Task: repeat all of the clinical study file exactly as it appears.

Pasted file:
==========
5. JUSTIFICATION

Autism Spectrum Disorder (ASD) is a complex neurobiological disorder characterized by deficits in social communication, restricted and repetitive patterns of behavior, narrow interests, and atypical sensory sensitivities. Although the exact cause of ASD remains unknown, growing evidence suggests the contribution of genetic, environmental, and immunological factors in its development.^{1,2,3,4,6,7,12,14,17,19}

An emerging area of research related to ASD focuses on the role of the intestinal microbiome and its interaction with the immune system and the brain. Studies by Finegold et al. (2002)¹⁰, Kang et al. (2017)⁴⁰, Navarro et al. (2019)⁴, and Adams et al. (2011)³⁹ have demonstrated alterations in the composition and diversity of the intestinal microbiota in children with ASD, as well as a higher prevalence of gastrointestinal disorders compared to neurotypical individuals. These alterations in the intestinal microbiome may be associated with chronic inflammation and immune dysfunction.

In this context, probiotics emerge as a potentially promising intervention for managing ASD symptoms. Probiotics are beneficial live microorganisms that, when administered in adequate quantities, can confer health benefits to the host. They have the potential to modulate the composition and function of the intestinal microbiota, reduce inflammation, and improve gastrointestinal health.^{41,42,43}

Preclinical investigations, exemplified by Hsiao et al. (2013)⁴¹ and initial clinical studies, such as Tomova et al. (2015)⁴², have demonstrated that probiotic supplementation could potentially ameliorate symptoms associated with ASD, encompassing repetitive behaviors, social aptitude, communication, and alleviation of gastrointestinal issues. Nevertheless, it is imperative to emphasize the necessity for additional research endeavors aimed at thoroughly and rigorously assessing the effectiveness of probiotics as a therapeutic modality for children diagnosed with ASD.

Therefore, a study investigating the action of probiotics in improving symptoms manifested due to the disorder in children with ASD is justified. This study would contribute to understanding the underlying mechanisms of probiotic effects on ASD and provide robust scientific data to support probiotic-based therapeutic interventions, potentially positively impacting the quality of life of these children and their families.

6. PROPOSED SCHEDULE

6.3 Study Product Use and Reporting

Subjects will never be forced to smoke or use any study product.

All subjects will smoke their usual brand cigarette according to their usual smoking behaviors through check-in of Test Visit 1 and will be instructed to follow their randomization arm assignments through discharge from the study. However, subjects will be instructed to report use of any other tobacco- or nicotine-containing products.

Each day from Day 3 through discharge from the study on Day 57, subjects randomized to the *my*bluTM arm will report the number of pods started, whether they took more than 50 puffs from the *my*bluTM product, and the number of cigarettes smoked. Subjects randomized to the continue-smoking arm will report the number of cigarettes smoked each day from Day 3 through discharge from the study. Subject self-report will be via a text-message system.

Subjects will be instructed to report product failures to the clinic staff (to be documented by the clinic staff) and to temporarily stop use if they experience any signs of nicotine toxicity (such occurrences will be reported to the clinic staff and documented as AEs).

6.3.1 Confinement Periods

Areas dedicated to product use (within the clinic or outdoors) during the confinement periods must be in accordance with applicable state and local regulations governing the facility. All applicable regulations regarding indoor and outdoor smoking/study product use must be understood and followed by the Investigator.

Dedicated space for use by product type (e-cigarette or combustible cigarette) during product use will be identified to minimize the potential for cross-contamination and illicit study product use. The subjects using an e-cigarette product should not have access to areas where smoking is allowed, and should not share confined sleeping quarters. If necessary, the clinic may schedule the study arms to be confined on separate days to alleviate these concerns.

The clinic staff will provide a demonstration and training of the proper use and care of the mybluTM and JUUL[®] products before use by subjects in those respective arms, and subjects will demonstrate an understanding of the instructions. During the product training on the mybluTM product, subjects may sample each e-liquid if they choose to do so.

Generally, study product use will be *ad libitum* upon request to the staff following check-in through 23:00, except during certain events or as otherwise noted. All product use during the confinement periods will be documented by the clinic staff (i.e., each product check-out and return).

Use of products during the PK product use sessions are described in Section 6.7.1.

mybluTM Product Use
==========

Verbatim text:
5. JUSTIFICATION

Autism Spectrum Disorder (ASD) is a complex neurobiological disorder characterized by deficits in social communication, restricted and repetitive patterns of behavior, narrow interests, and atypical sensory sensitivities. Although the exact cause of ASD remains unknown, growing evidence suggests the contribution of genetic, environmental, and immunological factors in its development.^{1,2,3,4,6,7,12,14,17,19}

An emerging area of research related to ASD focuses on the role of the intestinal microbiome and its interaction with the immune system and the brain. Studies by Finegold et al. (2002)¹⁰, Kang et al. (2017)⁴⁰, Navarro et al. (2019)⁴, and Adams et al. (2011)³⁹ have demonstrated alterations in the composition and diversity of the intestinal microbiota in children with ASD, as well as a higher prevalence of gastrointestinal disorders compared to neurotypical individuals. These alterations in the intestinal microbiome may be associated with chronic inflammation and immune dysfunction.

In this context, probiotics emerge as a potentially promising intervention for managing ASD symptoms. Probiotics are beneficial live microorganisms that, when administered in adequate quantities, can confer health benefits to the host. They have the potential to modulate the composition and function of the intestinal microbiota, reduce inflammation, and improve gastrointestinal health.^{41,42,43}

Preclinical investigations, exemplified by Hsiao et al. (2013)⁴¹ and initial clinical studies, such as Tomova et al. (2015)⁴², have demonstrated that probiotic supplementation could potentially ameliorate symptoms associated with ASD, encompassing repetitive behaviors, social aptitude, communication, and alleviation of gastrointestinal issues. Nevertheless, it is imperative to emphasize the necessity for additional research endeavors aimed at thoroughly and rigorously assessing the effectiveness of probiotics as a therapeutic modality for children diagnosed with ASD.

Therefore, a study investigating the action of probiotics in improving symptoms manifested due to the disorder in children with ASD is justified. This study would contribute to understanding the underlying mechanisms of probiotic effects on ASD and provide robust scientific data to support probiotic-based therapeutic interventions, potentially positively impacting the quality of life of these children and their families.

6. PROPOSED SCHEDULE

6.3 Study Product Use and Reporting

Subjects will never be forced to smoke or use any study product.

All subjects will smoke their usual brand cigarette according to their usual smoking behaviors through check-in of Test Visit 1 and will be instructed to follow their randomization arm assignments through discharge from the study. However, subjects will be instructed to report use of any other tobacco- or nicotine-containing products.

Each day from Day 3 through discharge from the study on Day 57, subjects randomized to the *my*bluTM arm will report the number of pods started, whether they took more than 50 puffs from the *my*bluTM product, and the number of cigarettes smoked. Subjects randomized to the continue-smoking arm will report the number of cigarettes smoked each day from Day 3 through discharge from the study. Subject self-report will be via a text-message system.

Subjects will be instructed to report product failures to the clinic staff (to be documented by the clinic staff) and to temporarily stop use if they experience any signs of nicotine toxicity (such occurrences will be reported to the clinic staff and documented as AEs).

6.3.1 Confinement Periods

Areas dedicated to product use (within the clinic or outdoors) during the confinement periods must be in accordance with applicable state and local regulations governing the facility. All applicable regulations regarding indoor and outdoor smoking/study product use must be understood and followed by the Investigator.

Dedicated space for use by product type (e-cigarette or combustible cigarette) during product use will be identified to minimize the potential for cross-contamination and illicit study product use. The subjects using an e-cigarette product should not have access to areas where smoking is allowed, and should not share confined sleeping quarters. If necessary, the clinic may schedule the study arms to be confined on separate days to alleviate these concerns.

The clinic staff will provide a demonstration and training of the proper use and care of the mybluTM and JUUL[®] products before use by subjects in those respective arms, and subjects will demonstrate an understanding of the instructions. During the product training on the mybluTM product, subjects may sample each e-liquid if they choose to do so.

Generally, study product use will be *ad libitum* upon request to the staff following check-in through 23:00, except during certain events or as otherwise noted. All product use during the confinement periods will be documented by the clinic staff (i.e., each product check-out and return).

Use of products during the PK product use sessions are described in Section 6.7.1.

mybluTM Product Use